Upon entering the building at the main entrance (eastern doors) there is a vestibule, then a marble clad lobby with a brass letter box, and hand-operated elevator. Other interior elements include the plaster dentil trimmed egg-and-dart mouldings, glazed wood office partitions, rows of bank vaults, original washrooms, and a paneled oval boardroom with bow window and fireplace with decorative mantel.
In 2006, original glazed ceramic tile window wells were discovered on the front of the building, which were buried, and studied as an archaeological feature.
Source: Ontario Heritage Trust Property Files.
Character defining elements that contribute to the heritage value of the Ontario Heritage Centre include its:
- Beaux-Arts design with baroque features
- structural steel frame fireproofed with porous terra cotta tiles, a first for a Toronto building
- use of a combination of natural stone for some architectural elements and cast stone for repetitive elements
- vertical façade arrangement divided into three parts: a wide slightly projecting centre between two slightly recessed corner sections
- central two-storey rusticated base with two-storey niche containing Corinthian columns and topped with a broken pediments and arched windows
- wooden doors on the outer bays with large transom and heavily moulded stone surrounds
- bull's-eye windows with garland frame detailing
- mid-level section's deeply recessed windows of the central bays separated by panelled pilasters, and the outer bay windows framed by horizontal masonry bands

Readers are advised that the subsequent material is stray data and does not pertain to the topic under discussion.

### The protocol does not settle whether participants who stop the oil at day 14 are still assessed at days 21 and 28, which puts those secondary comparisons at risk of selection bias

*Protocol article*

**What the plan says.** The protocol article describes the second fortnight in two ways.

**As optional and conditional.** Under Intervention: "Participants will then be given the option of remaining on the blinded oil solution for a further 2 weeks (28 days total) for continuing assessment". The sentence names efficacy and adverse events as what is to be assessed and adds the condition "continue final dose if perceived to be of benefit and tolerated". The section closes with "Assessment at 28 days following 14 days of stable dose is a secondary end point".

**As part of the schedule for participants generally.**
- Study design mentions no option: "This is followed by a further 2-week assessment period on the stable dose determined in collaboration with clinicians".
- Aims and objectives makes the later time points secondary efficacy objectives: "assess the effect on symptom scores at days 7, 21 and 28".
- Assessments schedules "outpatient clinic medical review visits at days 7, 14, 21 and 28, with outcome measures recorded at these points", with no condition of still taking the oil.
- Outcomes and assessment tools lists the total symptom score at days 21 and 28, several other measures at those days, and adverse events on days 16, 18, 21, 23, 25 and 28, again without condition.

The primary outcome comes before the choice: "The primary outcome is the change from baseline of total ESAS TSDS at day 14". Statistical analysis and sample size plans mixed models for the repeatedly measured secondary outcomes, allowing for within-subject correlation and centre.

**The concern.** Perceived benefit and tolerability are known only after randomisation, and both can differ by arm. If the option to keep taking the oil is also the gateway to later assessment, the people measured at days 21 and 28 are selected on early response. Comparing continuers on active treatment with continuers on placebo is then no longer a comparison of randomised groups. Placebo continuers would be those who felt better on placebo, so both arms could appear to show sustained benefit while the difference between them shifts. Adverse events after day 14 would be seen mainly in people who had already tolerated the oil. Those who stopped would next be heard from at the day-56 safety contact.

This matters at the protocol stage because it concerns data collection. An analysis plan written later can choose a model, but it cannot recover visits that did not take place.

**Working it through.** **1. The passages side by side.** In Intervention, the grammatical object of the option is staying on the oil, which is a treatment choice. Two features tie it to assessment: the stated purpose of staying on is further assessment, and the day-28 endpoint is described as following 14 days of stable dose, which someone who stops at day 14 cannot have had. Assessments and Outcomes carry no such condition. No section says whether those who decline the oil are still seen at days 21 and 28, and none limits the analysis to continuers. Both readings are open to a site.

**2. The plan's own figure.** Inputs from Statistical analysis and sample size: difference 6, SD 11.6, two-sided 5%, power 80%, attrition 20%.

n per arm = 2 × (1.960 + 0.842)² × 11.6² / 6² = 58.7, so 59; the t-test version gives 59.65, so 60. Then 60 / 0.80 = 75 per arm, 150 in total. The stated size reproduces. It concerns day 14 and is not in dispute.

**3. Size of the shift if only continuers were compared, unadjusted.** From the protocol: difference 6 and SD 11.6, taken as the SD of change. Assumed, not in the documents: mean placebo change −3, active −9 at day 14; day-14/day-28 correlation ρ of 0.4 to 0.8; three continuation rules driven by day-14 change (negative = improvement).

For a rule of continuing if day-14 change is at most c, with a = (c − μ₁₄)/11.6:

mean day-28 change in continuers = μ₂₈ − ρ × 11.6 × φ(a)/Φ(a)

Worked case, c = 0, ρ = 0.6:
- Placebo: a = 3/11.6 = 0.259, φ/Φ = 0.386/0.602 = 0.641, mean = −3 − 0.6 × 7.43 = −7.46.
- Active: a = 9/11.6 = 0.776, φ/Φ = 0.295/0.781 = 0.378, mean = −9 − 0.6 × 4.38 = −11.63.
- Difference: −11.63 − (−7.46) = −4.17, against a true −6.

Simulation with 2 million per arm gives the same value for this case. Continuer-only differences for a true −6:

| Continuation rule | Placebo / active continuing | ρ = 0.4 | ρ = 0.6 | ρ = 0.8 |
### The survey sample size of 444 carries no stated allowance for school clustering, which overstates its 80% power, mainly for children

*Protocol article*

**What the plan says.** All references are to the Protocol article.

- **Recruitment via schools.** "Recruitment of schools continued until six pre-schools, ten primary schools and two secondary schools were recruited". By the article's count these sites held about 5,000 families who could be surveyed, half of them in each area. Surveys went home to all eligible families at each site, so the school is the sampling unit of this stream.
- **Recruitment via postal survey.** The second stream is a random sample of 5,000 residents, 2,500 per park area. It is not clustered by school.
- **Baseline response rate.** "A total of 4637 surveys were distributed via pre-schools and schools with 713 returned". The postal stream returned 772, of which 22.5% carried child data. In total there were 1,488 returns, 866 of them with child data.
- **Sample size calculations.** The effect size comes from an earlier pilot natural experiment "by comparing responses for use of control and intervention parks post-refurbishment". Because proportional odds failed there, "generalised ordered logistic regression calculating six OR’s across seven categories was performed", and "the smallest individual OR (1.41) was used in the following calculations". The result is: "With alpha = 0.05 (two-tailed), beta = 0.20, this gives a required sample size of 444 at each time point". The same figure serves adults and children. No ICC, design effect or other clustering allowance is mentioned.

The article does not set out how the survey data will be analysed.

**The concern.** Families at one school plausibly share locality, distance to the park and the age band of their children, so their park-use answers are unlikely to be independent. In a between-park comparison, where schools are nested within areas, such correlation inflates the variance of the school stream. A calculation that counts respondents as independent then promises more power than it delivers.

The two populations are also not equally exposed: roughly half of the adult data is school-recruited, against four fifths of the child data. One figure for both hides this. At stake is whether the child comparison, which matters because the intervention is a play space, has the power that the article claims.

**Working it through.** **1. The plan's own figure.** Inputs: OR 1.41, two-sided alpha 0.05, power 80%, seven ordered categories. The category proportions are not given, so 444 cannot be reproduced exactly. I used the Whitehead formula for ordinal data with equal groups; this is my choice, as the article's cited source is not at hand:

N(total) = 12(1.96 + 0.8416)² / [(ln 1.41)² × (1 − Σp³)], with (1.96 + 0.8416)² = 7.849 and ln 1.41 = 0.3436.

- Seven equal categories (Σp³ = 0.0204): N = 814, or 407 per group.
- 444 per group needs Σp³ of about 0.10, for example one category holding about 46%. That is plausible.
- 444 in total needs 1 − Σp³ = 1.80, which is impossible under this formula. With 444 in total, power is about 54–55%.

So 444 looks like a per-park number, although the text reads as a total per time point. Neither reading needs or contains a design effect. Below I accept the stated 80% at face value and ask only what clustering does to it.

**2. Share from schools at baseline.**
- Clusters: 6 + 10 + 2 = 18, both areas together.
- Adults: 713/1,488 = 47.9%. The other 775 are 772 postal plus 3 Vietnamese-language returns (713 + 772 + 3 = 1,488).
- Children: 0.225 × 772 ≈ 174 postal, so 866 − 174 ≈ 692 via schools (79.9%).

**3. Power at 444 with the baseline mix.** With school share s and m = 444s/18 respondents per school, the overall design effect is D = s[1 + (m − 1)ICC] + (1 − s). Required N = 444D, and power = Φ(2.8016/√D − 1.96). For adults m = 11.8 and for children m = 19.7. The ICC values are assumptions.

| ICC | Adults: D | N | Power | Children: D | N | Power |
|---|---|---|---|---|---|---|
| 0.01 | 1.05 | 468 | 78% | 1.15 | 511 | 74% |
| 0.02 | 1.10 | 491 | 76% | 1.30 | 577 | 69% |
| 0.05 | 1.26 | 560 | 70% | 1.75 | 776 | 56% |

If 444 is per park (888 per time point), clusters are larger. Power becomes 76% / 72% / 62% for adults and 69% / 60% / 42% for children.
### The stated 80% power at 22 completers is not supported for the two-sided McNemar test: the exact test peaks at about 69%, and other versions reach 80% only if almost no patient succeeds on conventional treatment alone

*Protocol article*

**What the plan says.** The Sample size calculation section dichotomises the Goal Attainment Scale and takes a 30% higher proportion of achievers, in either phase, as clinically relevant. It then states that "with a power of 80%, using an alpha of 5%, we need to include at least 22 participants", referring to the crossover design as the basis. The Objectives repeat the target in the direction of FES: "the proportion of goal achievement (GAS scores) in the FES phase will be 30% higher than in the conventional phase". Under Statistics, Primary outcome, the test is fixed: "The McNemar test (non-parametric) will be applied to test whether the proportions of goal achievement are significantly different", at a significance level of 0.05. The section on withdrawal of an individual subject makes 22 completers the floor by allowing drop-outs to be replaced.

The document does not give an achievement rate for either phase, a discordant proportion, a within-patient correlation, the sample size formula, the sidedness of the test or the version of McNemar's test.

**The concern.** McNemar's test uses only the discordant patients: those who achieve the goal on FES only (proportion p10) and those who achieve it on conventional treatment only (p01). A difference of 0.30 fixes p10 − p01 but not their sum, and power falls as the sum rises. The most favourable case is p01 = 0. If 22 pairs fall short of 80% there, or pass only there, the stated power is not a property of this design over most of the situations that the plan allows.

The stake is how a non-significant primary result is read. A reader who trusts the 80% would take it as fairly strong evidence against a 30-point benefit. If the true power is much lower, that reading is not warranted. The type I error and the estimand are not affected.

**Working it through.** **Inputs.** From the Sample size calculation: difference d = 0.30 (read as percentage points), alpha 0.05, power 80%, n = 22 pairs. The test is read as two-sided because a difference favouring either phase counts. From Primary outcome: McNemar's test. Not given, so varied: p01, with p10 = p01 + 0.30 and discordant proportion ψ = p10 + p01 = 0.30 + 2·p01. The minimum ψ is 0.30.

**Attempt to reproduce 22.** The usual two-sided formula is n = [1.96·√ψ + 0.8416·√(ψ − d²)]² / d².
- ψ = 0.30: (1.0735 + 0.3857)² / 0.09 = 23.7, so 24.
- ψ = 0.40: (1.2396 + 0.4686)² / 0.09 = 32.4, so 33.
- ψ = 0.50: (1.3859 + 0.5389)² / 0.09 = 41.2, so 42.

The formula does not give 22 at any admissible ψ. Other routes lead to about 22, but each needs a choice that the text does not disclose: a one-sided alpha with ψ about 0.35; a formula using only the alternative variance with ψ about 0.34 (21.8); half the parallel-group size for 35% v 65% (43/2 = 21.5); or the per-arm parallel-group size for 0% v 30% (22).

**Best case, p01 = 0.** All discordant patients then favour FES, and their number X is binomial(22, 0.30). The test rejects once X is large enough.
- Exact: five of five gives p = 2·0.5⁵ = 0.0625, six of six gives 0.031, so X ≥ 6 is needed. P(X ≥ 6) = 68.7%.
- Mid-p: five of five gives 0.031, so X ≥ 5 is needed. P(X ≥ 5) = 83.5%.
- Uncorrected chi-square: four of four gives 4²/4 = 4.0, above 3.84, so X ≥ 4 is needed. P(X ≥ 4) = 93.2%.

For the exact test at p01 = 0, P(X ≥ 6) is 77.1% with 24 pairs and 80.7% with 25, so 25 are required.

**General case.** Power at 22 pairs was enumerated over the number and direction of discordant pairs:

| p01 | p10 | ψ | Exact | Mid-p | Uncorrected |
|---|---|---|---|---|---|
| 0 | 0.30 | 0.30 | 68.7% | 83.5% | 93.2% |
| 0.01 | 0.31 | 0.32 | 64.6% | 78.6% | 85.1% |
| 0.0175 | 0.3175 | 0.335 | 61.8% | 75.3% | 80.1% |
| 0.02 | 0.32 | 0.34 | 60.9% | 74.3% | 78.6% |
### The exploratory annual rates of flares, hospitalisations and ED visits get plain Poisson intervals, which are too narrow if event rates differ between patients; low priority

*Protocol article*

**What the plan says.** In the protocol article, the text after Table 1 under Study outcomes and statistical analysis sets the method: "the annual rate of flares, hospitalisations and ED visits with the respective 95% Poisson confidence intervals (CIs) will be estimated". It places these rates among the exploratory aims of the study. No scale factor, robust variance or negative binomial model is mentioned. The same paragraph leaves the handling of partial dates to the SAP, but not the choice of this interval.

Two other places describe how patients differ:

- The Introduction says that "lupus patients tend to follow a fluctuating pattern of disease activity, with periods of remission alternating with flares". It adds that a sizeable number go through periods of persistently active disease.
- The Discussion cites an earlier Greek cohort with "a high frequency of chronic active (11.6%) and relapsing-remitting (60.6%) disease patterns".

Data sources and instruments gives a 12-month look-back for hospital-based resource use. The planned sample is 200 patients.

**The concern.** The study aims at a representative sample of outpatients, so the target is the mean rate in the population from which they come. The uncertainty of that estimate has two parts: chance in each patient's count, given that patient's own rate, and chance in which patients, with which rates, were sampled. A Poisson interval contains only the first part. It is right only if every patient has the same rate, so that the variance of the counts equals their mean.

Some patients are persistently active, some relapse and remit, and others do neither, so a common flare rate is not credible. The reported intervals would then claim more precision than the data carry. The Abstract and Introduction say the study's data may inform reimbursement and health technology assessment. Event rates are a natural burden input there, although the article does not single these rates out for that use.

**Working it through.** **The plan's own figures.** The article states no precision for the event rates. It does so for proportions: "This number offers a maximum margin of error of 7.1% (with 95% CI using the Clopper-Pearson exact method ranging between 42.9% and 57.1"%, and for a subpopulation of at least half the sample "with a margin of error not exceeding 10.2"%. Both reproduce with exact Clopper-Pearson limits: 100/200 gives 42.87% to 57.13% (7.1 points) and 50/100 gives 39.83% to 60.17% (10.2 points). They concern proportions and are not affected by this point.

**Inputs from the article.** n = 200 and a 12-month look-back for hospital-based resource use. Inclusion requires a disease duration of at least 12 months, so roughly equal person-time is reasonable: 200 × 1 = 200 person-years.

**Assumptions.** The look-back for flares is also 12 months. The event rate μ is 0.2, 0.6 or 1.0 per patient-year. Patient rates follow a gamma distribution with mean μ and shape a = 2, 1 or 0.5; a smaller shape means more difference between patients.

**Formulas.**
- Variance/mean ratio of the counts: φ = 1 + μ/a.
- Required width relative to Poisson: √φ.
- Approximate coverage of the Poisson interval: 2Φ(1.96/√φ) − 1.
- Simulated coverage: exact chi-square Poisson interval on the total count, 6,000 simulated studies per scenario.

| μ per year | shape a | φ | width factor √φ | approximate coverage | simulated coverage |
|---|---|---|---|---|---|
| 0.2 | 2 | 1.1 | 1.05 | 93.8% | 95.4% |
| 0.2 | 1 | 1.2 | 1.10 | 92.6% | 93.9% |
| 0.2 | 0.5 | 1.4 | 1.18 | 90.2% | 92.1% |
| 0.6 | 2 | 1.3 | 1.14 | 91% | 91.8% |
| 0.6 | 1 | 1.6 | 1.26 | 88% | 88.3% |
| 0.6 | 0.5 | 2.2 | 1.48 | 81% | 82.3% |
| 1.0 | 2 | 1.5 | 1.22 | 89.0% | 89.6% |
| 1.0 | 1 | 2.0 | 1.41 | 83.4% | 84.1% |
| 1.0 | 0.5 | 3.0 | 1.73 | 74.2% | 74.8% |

- cornice separating the mid-level section from the upper level section, with a pair of small hooded cartouches
- upper level section's smooth finish and window treatment with exaggerated voussoirs and keystones
- projecting sheet metal cornice and cast stone balustrade at the roof line
- 1908 Otis Fensom hand-operated elevator, with operable original mechanical and electrical components
- oval boardroom with wood panelling, bay window, and fireplace with decorative walnut mantel
- mezzanine level with iron stair railing and decorative plaster ceilings
- glazed round headed windows seen from the General Office
- brass letter box
- 19-foot tall scagliola pilasters in the Gallery crowned with capitals
- plaster dentil trimmed egg-and-dart mouldings
- two original marble staircases
- original maple strip floors in the south Gallery
- maple herringbone patterned floor in the General Office
- entrance to the General office through an arched entranceway with a pair of glazed doors in the hall
- upper floor plan of the hallways with vaults along the east side and wood office partition along the west
- stencils of “Canadian Birkbeck” logo within a laurel wreath
- terrazzo floors
- washrooms with original fittings and partitions
- original buried elements on the south and west side of the building and in the foundation
- location in Toronto's historic financial district
- location just east of Yonge Street, a main street in Toronto